The incredible discovery could see infections previously thought to be resistant to drugs, like MRSA, stopped in their tracks.
Until now antibiotics usually take up to a day to be effective.
But supercharge antibiotics have the capability to tear away at the bug’s surface and kill them.
Scientists have discovered a new super drug to tackle super bug
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University College London researchers have found a super antibiotic
Our findings will help us not only to design new antibiotics but also to modify existing ones to overcome resistance
Dr Joseph Ndieyira
Researchers from University College London found that antibiotics can still destroy bacteria if they “force the lock” by pushing hard enough.
By 2050, it is predicted more people will die from drug-resistant bugs than cancer.
Study leader Dr Joseph Ndieyira said: “Antibiotics need to bind the bacterial cells to kill them. Antibiotics have ‘keys’ that fit ‘locks’ on cell surfaces, allowing them to latch on.
“When a bacterium becomes resistant, it effectively changes the locks so the key won’t fit. Incredibly we found that certain antibiotics can still ‘force’ the lock, allowing them to bind up and kill resistant bacteria.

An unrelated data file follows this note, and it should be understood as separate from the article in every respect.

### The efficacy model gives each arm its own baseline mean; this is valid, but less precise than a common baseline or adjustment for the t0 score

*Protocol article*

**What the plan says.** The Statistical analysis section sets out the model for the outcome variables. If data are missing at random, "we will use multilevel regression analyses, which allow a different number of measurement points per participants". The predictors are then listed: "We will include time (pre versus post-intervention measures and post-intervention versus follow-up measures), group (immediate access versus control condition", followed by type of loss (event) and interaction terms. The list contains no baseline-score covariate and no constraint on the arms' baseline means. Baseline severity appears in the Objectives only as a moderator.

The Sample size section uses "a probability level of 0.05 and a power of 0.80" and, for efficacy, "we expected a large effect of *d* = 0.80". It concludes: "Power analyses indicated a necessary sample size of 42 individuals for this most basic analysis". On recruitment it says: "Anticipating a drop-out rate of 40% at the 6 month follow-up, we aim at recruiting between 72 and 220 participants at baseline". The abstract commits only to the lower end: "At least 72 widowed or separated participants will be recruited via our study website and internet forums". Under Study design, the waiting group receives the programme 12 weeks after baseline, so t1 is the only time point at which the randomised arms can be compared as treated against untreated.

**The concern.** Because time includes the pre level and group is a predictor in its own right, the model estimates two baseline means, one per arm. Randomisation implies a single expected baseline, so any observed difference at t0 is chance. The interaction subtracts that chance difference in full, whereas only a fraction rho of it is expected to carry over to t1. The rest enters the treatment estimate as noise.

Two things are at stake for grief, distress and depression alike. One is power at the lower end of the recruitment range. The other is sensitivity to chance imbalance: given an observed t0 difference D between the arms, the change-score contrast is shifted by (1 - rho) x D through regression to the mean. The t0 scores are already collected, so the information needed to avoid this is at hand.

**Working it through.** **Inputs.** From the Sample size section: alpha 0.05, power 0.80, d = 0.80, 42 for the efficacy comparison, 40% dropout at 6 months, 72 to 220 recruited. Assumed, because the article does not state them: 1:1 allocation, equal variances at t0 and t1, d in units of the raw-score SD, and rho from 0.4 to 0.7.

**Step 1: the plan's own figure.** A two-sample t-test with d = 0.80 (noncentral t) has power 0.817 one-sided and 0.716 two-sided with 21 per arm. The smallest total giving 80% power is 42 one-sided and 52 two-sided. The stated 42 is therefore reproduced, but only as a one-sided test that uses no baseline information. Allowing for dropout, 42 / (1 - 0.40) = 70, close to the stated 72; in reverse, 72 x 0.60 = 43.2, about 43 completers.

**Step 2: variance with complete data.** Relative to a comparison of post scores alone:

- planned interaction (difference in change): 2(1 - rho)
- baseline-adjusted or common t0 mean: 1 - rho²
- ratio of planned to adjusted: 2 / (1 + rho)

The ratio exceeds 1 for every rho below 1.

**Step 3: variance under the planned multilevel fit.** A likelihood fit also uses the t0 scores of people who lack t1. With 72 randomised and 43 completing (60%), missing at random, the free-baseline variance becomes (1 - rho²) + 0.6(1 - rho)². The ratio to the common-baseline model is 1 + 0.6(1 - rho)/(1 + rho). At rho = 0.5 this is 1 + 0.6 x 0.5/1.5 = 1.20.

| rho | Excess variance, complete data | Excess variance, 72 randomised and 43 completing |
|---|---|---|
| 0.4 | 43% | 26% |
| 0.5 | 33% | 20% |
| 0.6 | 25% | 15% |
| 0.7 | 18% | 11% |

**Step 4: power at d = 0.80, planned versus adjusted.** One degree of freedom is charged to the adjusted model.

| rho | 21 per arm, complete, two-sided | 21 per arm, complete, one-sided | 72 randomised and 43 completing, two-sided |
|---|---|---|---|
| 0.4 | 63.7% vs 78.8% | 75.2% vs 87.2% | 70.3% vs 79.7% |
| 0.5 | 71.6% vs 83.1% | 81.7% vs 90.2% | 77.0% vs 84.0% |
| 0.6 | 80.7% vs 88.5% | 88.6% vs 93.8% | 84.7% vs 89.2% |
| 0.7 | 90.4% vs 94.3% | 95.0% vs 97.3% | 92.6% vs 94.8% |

“Some of the antibiotics were so strong they tore the door off its hinges, killing the bacteria instantly.”
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The researchers used modern state-of-the-art equipment to measure the forces that four different antibiotics exerted on bacterial cells.
The study tested vancomycin, a powerful antibiotic used as a last resort for MRSA and oritavancin, a modified version of vancomycin used to tackle complex skin conditions.
The researchers used modern state of the art equipment
Both worked in different ways – the much more powerful oritavancin pressed into resistant bacteria with a force 11,000 times stronger than vancomycin, despite the pair having the same “keys”.
Vancomycin took six to 24 hours to kill bacteria, while oritavancin took just 15 minutes.
Dr Ndieyira said: “Our study suggests that the forces oritavancin generates can actually tear holes in the bacteria and rip them apart.
“Oritavancin is just a modified version of vancomycin, and now we know how these modifications work we can do similar things with other antibiotics.
Scientists tested oritavancin and vancomycin
“This will help us to create a new generation of antibiotics to tackle multi-drug resistant bacterial infections, now recognised as one of the greatest global threats in modern healthcare.”
He added: “Our findings will help us not only to design new antibiotics but also to modify existing ones to overcome resistance."
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